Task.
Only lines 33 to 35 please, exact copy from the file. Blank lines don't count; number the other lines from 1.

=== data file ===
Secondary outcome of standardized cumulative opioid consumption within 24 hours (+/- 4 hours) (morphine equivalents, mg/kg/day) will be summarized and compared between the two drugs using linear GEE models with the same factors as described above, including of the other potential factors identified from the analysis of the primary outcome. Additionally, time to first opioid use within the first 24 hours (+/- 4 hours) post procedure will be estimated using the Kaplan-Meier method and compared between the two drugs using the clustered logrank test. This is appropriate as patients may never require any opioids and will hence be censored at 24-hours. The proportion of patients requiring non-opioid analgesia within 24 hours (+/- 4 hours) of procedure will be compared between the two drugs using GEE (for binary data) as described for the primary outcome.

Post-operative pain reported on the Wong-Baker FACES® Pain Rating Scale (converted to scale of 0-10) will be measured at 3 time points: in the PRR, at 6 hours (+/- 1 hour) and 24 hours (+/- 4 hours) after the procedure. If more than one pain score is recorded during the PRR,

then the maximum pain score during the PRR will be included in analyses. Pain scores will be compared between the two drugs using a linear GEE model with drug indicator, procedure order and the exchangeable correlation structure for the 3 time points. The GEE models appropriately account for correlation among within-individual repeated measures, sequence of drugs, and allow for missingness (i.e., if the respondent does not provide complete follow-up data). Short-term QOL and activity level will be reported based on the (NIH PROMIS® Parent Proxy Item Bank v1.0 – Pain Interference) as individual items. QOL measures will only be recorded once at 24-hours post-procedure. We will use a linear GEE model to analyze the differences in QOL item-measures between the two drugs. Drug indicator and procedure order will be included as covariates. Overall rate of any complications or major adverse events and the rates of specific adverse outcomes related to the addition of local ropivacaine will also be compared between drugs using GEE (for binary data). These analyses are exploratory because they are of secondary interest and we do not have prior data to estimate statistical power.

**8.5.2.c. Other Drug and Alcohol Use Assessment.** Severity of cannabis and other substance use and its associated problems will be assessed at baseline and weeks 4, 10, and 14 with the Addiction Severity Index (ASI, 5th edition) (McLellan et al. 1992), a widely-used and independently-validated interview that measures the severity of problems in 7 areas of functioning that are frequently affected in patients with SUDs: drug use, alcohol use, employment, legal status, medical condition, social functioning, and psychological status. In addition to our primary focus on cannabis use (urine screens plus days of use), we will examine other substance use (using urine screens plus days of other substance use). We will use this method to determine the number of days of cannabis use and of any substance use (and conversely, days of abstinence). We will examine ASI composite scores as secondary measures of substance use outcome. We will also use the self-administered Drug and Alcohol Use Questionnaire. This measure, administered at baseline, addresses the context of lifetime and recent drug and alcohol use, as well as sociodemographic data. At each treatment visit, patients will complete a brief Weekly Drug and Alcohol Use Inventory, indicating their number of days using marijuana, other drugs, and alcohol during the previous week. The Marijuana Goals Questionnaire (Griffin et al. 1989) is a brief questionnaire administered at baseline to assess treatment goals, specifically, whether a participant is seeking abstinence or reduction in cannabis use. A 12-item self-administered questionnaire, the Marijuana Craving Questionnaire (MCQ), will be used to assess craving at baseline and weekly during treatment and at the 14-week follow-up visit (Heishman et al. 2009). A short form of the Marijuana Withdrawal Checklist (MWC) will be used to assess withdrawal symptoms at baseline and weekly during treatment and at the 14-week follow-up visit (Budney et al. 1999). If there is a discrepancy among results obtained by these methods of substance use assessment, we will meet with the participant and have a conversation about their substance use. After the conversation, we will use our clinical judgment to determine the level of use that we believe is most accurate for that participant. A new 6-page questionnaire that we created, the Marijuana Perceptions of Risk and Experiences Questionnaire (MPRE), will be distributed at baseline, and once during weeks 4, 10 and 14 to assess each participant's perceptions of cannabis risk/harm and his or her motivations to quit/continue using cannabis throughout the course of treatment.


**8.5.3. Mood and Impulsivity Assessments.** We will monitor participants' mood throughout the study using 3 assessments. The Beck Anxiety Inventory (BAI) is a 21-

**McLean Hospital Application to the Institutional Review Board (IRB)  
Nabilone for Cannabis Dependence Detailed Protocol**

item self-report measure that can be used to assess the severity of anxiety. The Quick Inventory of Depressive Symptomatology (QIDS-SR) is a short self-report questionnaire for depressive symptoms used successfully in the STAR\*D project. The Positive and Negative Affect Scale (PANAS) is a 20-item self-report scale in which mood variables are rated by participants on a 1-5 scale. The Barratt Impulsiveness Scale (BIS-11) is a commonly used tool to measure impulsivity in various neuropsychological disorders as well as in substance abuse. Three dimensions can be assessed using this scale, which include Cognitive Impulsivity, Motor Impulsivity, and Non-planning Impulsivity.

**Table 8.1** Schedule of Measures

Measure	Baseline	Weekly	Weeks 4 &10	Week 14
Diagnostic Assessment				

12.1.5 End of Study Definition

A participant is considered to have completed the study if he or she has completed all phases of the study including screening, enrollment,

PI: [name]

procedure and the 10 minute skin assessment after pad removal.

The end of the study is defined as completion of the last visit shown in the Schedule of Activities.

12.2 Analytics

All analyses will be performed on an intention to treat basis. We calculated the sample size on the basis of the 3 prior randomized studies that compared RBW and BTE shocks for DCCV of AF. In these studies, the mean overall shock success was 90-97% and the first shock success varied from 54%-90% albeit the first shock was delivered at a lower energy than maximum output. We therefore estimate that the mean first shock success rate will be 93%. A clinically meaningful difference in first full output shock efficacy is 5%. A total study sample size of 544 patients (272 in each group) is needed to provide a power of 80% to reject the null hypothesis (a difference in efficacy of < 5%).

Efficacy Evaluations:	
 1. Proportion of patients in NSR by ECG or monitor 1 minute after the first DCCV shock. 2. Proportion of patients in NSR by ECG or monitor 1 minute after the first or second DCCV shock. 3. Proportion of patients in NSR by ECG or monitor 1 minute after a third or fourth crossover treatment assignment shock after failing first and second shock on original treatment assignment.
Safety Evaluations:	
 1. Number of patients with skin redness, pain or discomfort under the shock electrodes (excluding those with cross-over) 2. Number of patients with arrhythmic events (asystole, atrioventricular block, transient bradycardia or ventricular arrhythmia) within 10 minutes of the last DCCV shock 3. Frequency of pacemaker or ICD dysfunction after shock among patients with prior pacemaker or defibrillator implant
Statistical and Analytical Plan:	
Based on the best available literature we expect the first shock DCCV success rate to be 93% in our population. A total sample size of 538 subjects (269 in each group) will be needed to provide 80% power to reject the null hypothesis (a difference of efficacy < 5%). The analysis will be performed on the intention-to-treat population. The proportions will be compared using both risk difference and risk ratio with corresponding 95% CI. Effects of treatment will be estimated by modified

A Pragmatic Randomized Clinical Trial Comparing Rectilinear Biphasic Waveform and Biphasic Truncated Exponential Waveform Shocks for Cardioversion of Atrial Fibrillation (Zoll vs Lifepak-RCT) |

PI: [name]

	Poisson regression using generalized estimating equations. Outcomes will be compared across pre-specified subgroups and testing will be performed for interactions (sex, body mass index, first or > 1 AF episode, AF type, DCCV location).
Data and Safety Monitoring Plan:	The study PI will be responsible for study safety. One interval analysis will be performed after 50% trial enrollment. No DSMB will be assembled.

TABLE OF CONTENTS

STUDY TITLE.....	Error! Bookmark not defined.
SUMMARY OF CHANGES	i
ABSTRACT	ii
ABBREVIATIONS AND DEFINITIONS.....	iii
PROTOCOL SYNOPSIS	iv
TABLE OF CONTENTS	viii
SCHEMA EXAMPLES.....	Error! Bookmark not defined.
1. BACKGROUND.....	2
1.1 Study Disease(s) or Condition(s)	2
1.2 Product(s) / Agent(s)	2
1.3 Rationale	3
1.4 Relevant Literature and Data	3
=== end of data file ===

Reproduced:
ABBREVIATIONS AND DEFINITIONS.....	iii
PROTOCOL SYNOPSIS	iv
TABLE OF CONTENTS	viii